Mauritanian President Mohamed Ould Abdel Aziz flew to Senegal to meet with President Macky Sall after last-ditch talks in Gambia aimed at resolving a crisis over the transfer of power, a Senegalese presidential source told Reuters on Thursday.
Aziz left Gambia shortly before midnight, when Gambian leader Yahya Jammeh’s presidential mandate expired.
Senegal, with backing from leaders in the region, has threatened to invade Gambia to depose Jammeh if he does not immediately hand over power to challenger Adama Barrow, who beat him in an election in early December.
After the talks, Aziz’s plane left Dakar at about 1.45 am GMT, a Reuters witness saw. Aziz had been talking with Barrow and Sall at the airport in Dakar. About 30 vehicles with tinted windows then sped away from where the talks took place.
The Gambian capital Banjul, a city of tourist hotels and sleepy streets shaded by mango trees, was silent apart from the occasional military helicopter buzzing overhead.
Facing almost total diplomatic isolation, a government that has all but collapsed from defections and the looming threat of a military intervention by his neighbours, it was unclear what might be Jammeh’s next move.
“It is absurd,” Barrow’s spokesman said in a press conference on Wednesday. “The clear position is that the president-elect should assume office on the 19th”.
But Jammeh, who took power in a 1994 coup and later vowed to rule for “a billion years”, has so far ignored calls by world powers and regional leaders to step aside and avert a conflict.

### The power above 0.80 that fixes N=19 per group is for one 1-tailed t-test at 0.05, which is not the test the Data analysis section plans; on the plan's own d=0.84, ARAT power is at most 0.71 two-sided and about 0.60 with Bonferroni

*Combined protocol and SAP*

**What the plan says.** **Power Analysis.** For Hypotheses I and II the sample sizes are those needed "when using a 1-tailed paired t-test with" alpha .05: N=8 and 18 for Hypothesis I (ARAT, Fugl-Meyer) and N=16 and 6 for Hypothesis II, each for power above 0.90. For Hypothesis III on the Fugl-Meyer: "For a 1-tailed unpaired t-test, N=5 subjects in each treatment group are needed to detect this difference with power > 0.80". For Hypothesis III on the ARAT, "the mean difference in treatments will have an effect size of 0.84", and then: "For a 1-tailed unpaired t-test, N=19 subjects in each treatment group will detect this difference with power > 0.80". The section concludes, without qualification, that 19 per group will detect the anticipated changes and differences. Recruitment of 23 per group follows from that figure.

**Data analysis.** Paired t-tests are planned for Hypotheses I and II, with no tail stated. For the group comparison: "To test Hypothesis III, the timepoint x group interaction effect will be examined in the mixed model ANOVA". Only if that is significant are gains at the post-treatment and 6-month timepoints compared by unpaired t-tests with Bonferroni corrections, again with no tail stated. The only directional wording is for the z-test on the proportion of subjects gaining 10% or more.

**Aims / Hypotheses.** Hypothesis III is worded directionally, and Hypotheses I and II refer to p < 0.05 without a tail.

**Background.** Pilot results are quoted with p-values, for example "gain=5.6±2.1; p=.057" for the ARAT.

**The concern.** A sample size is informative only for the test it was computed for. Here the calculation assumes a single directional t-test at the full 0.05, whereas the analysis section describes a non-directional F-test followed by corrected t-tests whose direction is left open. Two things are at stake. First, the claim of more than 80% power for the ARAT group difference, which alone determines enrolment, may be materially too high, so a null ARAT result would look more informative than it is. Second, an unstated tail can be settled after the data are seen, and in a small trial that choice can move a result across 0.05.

He says the electoral commission was under the influence of “foreign forces,” and has challenged the result in a court - which however currently has no judges to preside over it.
The African Union and West African regional body Ecowas have both said that as of Thursday they only recognise Barrow as Gambia’s president.
Barrow was due to be sworn in later on Thursday, but plans to do so at the national stadium could not go ahead. Barrow’s spokesman Halifa Sallah said he would be sworn in an undisclosed location.
Hours before the deadline for him to hand over, the Senegalese army said it had amassed troops at the border, ready to cross into its smaller neighbour, which it engulfs on all sides, if Jammeh fails to leave power.
Gambians celebrated in the streets when Jammeh conceded electoral defeat to Barrow, a real estate developer who once worked as a security guard at an Argos store in London.
But a week later, the president changed his mind, triggering international condemnation and threats of force.
It was the latest in a long line of eccentricities from a leader who had said only Allah can remove him from office, claimed to have a herbal cure for AIDS that only works on Thursdays and threatened to slit the throats of homosexuals.
The regional states decided to take the action after Jammeh declared a 90-day state of emergency late Tuesday. The African Union has said it will no longer recognise Jammeh as president as of Thursday.
“The regional body Ecowas has reiterated its determination to take all necessary measures to ensure the transfer of power to President-elect Barrow,” Farhan Haq, the deputy spokesman for the UN Secretary-General, said in a statement. “The UN supports regional efforts aimed at resolving the crisis.”
The Nigerian Air Force said on its Facebook page that it’s deploying 200 men, fighter jets, transport aircraft and a helicopter to Senegal, which surrounds Gambia on three sides, for the operation. Ghana sent more than 200 troops to bolster the intervention force, presidential spokesman Eugene Arhin said in an e-mailed statement.
Jammeh has been criticized by human rights groups for jailing opponents and cracking down on journalists. Gambia, a nation of fewer than 2 million people, depends on tourism for the bulk of its revenue.
The US Embassy closed all non-emergency services on Wednesday and will remain shut on Thursday.
Ecowas previously sent 600 troops to Guinea-Bissau following a coup in April 2012. The soldiers are due to be withdrawn this year.
The regional group also sent soldiers to Ivory Coast in 2002, when a failed coup split the country into a rebel north and a government-run south. The troops were deployed to patrol the dividing line between the warring parties and were later redeployed as UN troops.